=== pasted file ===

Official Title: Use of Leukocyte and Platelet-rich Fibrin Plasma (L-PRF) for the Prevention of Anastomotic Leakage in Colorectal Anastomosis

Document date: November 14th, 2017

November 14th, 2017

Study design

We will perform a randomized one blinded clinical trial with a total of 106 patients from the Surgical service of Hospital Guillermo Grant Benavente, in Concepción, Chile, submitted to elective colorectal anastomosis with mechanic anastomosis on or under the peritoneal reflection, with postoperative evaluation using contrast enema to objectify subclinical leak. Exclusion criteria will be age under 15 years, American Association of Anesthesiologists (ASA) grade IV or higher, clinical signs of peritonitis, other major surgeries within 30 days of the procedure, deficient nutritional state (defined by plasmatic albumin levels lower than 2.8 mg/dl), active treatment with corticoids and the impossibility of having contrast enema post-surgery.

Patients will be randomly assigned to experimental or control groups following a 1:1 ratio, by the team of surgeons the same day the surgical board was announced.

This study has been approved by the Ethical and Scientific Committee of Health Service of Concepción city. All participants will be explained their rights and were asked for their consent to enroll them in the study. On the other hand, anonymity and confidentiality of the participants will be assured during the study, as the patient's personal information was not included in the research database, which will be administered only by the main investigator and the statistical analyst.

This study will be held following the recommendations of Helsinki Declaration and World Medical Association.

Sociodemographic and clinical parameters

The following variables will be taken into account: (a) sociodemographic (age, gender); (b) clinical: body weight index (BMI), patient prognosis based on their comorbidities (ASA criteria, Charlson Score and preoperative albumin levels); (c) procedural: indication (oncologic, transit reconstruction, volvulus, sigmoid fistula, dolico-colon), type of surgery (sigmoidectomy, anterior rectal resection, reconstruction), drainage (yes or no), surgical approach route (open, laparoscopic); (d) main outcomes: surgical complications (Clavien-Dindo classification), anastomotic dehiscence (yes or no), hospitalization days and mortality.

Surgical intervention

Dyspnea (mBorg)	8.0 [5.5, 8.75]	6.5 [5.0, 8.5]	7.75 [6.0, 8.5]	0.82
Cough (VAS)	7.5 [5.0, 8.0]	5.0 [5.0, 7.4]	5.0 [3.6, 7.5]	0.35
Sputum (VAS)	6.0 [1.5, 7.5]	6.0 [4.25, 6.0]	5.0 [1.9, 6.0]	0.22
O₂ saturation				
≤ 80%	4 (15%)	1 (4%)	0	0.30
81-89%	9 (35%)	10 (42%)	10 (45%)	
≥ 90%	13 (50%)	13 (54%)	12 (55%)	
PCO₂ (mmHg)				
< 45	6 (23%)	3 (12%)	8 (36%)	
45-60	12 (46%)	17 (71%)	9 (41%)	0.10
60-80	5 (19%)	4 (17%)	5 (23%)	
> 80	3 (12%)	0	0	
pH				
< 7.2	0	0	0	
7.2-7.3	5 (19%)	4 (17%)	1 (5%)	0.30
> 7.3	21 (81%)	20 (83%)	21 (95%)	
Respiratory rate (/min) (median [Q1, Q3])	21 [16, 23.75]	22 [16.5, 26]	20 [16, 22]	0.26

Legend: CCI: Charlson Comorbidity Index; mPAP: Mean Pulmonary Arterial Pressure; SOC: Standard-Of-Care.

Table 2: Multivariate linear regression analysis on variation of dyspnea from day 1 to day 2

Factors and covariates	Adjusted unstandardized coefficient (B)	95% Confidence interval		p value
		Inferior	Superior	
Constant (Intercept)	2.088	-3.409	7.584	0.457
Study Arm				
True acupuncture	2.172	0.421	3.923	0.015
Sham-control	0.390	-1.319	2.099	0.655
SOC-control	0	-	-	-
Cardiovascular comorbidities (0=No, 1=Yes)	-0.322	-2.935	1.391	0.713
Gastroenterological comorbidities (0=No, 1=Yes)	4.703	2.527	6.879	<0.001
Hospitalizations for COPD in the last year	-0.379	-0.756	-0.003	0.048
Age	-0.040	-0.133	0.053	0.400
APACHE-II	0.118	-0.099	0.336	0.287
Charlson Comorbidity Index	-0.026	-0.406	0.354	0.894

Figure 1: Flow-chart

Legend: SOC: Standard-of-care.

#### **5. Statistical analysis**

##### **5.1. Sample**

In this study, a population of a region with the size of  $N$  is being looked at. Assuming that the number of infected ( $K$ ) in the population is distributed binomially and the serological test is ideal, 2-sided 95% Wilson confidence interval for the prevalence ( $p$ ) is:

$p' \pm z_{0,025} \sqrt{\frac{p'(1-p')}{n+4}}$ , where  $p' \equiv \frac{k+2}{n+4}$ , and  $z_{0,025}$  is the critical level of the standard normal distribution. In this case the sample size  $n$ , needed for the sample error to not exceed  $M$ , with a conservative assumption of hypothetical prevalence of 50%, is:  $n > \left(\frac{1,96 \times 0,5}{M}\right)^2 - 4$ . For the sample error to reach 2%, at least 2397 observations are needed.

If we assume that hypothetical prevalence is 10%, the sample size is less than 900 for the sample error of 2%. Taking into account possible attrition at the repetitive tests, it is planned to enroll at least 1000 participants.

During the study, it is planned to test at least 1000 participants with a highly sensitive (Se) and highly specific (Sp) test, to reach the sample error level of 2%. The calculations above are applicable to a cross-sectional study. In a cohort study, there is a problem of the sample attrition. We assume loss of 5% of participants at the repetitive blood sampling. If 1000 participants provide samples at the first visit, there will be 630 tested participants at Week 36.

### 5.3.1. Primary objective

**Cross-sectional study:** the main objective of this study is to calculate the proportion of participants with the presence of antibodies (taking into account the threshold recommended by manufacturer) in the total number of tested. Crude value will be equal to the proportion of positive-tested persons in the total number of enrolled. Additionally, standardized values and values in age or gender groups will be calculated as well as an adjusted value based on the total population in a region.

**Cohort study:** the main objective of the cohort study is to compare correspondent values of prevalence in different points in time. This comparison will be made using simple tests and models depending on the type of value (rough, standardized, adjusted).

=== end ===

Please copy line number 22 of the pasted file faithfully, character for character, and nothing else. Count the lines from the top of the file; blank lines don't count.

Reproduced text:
60-80	5 (19%)	4 (17%)	5 (23%)	